What do you mean? The godparent doesn't mean anything legal. They are there to guide the child in religious matters. Or more likely nowadays someone to stand up in church amd give the kids an extra present on their birthday.I doubt anyone would be godparent to their friends children of they thought they were entering into some sort of contract to look after them if the parents died. And even if that was the case, my Sibling is the requested guardian in my will. Not my friends. If want them brought up by family. Friends come and go. I haven't seen my g odparents in 20 years!

user1493413286 Tue 10-Oct-17 15:15:39

We purposefully chose friends as I felt that my DDS aunts already had a role in her life

OtterlyNutty Tue 10-Oct-17 15:16:51

My DN was christened recently and a few people I know thought it was strange I hadn't been asked to be a godparent.

I hadn't even thought thought about it.

SloeSloeQuickQuickGin Tue 10-Oct-17 15:17:05

God parent is a religious role,. It has no legal standing in English common or legilsative law (the Scots and Irish may have different take on it)

ThroughThickAndThin01 Tue 10-Oct-17 15:17:36

I agree OP, we didn't use siblings from the point of view that uncles and aunts will always be in their lives.

Godparents outside of the family gives them someone extra, and special particularly to them.

HipToBeSquare Tue 10-Oct-17 15:22:53

My dd's Godparents are for religious guidance, my DP are in our will as their guardian.

Also both Godmother's are also aunts. I think it's nicer to have family. But each to their own

bridgetreilly Tue 10-Oct-17 15:23:13

I thought godparents were the ones who would look after the kid if something happens to you so its good to extend it out from the family.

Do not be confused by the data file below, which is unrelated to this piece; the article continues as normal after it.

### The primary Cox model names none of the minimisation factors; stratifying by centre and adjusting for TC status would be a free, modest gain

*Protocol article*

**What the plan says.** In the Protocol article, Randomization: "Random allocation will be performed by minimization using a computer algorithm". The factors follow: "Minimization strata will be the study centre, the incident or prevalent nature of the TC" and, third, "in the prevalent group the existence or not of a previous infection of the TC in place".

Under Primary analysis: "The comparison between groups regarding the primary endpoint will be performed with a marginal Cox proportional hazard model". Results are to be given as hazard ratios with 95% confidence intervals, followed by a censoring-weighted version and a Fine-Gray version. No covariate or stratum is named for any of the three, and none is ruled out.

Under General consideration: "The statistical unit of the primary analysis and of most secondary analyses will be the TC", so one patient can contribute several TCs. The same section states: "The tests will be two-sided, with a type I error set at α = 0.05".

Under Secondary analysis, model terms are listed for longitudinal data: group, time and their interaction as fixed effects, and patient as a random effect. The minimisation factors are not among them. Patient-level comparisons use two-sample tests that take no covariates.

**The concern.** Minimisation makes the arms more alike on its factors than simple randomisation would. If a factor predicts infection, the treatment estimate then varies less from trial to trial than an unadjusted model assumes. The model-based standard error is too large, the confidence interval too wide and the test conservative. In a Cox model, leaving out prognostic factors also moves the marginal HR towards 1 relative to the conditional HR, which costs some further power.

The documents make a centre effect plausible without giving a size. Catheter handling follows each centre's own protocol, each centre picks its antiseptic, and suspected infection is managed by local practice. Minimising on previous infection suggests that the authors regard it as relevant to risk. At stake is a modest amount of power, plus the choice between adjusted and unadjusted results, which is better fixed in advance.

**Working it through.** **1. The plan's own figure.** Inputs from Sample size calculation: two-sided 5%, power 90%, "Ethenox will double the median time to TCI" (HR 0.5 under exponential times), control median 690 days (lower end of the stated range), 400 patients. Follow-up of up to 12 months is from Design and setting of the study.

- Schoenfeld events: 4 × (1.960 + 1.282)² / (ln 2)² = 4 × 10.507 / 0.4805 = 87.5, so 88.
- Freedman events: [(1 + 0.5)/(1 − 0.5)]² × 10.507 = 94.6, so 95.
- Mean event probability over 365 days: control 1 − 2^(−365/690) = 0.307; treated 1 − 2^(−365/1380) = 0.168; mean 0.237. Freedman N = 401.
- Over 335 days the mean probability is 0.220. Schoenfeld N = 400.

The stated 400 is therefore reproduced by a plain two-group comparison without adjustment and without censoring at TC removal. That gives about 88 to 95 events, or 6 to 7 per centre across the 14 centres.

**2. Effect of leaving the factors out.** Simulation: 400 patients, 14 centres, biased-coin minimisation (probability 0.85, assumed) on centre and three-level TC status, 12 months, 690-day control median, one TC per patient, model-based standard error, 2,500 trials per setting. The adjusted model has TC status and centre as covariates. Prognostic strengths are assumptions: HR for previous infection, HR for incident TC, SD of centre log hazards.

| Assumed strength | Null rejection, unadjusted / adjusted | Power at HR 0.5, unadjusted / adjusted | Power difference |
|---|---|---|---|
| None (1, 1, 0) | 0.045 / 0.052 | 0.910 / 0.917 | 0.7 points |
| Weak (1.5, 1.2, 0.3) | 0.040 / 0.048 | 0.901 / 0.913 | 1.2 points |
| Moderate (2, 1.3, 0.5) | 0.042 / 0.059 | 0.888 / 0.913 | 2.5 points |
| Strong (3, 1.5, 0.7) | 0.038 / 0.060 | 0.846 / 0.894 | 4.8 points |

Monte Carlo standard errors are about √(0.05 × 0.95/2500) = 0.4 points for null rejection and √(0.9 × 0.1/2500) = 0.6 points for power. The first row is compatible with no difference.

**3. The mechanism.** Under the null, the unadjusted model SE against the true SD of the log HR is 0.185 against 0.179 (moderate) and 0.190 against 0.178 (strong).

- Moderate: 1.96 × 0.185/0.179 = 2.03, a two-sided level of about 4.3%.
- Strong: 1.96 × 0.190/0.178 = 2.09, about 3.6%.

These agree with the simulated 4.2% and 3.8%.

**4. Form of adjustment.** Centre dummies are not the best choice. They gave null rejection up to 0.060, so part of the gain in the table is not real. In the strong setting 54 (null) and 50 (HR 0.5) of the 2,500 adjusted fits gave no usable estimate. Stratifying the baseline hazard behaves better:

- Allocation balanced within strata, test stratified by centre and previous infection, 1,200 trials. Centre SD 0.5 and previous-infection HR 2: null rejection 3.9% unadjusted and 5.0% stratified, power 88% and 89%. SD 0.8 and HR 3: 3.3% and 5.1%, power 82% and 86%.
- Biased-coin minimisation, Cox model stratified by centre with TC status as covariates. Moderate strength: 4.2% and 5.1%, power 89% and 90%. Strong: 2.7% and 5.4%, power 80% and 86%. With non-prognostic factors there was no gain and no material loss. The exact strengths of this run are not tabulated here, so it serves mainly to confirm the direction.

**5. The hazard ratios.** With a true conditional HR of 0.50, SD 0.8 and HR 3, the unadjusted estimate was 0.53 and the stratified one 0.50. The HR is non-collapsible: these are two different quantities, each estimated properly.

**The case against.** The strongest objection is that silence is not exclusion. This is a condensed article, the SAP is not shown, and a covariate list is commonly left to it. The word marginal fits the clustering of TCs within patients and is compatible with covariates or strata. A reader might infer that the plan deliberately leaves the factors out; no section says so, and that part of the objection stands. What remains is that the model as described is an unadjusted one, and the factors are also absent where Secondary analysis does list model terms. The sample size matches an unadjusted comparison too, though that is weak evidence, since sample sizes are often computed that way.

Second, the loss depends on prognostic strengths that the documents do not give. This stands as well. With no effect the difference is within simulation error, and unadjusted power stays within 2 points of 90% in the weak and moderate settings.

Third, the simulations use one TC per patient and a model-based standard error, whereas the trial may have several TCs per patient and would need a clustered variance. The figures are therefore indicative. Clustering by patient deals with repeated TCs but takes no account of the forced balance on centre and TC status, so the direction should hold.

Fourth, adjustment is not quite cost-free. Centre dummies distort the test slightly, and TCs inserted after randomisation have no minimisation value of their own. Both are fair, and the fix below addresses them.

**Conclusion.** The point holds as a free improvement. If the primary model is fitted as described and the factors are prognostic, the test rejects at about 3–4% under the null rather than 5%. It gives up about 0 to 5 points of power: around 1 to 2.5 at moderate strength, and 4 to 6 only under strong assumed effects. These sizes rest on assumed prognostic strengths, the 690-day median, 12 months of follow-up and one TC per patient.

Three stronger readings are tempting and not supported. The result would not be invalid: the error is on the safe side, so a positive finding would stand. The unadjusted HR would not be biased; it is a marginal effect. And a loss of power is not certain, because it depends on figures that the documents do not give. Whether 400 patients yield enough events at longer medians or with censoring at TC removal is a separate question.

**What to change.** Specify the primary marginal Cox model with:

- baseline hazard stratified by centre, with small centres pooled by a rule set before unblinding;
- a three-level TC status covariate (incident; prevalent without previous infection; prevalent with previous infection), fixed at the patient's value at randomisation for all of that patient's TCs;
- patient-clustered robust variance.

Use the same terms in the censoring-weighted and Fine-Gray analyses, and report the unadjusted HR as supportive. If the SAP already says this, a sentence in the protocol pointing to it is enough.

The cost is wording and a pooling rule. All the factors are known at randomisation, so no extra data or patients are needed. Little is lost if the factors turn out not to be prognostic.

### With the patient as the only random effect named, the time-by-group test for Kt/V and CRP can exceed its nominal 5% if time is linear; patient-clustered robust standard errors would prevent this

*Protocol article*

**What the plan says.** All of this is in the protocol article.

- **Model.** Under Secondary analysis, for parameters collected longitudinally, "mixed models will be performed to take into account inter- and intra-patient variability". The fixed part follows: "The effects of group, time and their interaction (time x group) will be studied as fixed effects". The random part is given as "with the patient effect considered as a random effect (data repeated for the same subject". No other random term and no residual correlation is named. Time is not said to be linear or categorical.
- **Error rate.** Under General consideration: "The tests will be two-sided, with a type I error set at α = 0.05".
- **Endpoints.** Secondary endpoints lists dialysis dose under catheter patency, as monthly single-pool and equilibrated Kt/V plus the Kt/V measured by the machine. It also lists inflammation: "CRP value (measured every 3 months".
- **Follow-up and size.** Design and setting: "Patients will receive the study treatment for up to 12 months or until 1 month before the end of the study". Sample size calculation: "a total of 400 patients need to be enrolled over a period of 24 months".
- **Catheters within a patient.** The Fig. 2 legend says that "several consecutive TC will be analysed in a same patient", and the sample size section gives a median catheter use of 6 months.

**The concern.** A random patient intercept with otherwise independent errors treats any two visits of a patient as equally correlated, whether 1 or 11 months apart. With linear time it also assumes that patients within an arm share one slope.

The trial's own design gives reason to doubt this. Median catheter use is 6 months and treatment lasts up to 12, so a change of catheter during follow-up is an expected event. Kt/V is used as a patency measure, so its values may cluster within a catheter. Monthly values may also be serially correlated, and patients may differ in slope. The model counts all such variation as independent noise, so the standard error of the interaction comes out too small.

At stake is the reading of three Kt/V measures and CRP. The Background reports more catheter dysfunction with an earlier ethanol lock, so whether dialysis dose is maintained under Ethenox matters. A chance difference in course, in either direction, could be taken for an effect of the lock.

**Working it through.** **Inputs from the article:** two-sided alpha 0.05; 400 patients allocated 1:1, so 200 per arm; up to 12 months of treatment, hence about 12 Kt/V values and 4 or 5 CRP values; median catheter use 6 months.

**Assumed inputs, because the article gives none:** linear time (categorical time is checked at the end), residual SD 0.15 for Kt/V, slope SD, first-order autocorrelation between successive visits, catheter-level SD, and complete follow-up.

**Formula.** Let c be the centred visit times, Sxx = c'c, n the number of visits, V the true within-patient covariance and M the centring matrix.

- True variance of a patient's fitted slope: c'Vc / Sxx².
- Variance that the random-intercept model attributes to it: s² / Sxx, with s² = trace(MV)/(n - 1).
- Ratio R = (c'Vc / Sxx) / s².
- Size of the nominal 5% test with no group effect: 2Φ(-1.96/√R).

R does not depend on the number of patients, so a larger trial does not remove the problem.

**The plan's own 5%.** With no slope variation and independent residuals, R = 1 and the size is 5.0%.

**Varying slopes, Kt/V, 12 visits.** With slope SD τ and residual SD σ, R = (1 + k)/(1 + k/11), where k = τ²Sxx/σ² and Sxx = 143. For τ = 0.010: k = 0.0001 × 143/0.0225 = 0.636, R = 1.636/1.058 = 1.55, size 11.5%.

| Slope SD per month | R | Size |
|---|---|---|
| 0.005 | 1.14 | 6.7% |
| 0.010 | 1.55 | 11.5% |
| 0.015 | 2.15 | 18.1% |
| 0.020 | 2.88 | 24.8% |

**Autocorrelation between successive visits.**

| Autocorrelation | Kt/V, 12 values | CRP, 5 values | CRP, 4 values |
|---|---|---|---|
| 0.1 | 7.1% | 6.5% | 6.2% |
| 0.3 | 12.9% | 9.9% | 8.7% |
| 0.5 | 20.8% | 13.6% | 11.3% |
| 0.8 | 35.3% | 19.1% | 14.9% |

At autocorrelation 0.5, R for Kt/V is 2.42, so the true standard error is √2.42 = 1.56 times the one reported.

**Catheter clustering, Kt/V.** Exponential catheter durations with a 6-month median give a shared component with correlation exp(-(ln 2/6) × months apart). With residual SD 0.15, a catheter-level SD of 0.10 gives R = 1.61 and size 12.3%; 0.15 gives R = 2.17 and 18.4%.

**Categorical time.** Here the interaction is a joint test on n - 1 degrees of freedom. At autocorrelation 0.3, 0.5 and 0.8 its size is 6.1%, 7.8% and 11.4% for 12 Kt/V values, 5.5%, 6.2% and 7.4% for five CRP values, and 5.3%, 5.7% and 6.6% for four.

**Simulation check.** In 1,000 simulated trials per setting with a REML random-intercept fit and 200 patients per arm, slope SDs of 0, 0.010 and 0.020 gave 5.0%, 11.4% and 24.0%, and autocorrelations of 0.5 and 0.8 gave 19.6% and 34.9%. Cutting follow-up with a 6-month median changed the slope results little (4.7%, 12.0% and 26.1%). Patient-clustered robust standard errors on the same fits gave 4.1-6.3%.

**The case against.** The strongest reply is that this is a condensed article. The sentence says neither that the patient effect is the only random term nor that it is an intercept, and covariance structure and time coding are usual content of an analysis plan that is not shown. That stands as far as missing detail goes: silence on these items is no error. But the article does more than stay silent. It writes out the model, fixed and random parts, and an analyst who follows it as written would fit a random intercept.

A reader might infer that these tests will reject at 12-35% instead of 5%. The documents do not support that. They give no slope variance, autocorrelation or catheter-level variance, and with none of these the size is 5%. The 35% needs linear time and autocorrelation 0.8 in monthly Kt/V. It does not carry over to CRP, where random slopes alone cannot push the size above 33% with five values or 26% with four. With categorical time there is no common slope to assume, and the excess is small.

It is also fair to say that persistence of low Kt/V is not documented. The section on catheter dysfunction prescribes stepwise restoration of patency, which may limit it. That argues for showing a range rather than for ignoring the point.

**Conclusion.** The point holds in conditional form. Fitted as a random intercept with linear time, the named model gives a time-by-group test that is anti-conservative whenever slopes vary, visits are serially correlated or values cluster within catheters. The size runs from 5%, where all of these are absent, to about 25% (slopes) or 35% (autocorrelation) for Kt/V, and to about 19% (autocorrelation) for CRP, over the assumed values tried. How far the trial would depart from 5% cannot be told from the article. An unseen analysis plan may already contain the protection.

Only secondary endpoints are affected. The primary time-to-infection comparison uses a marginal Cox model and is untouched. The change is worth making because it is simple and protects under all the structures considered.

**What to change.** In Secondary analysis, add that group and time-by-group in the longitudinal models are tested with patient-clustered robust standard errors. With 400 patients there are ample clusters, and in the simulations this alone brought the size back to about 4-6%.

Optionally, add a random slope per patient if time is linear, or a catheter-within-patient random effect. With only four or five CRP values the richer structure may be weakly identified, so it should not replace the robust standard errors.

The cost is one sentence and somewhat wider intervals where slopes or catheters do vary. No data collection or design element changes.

This is not true. If you want someone to be in that role you need to put it in your will. Being a godparent gives no legal status at all.

A godparent is a person who commits to praying for your child and helping them grow up as a Christian. So parents should choose whoever they think will do that best. And if you don't want your child to grow up as a Christian, they shouldn't be christened or have godparents at all.

LoverOfCake Tue 10-Oct-17 15:26:10

Godparents are just token people to be there at the christening really though aren't they? How many people can genuinely say that their godparents had any kind of influence in their lives?

NerrSnerr Tue 10-Oct-17 15:29:22

Godparents are there to give the child religious guidance. If you want someone to look after your children when you die put a note about it in your will and discuss it with them. I don't understand why non religious folk get their children christened. What's the point?

SloeSloeQuickQuickGin Tue 10-Oct-17 15:30:23

This is not true. If you want someone to be in that role you need to put it in your will. Being a godparent gives no legal status at all.

Again you cannot will your children. They are not chattels to be divided up. I wish people would get past this urban myth.

NerrSnerr Tue 10-Oct-17 15:32:29

Sloe It's not legally binding in the will but people often put it as a note in the will so loved ones know formally what your wishes were. My deceased sister did this so it was clear what her wishes were.

drspouse Tue 10-Oct-17 15:34:08

I am my DN's godparent but it's very much a cultural thing where my SIL is from to do this and her DB is another godparent.
I suspect my DB chose me partly for this reason and also because he tends to fall out with people and assumed I'd be around and involved in DN's life/friends with him and SIL forever. Funny that I also have fallen out with him (though I am still keen to be in DN's life but she's old enough now that it doesn't have to involve DB, at least, it doesn't have to involve him visiting me!).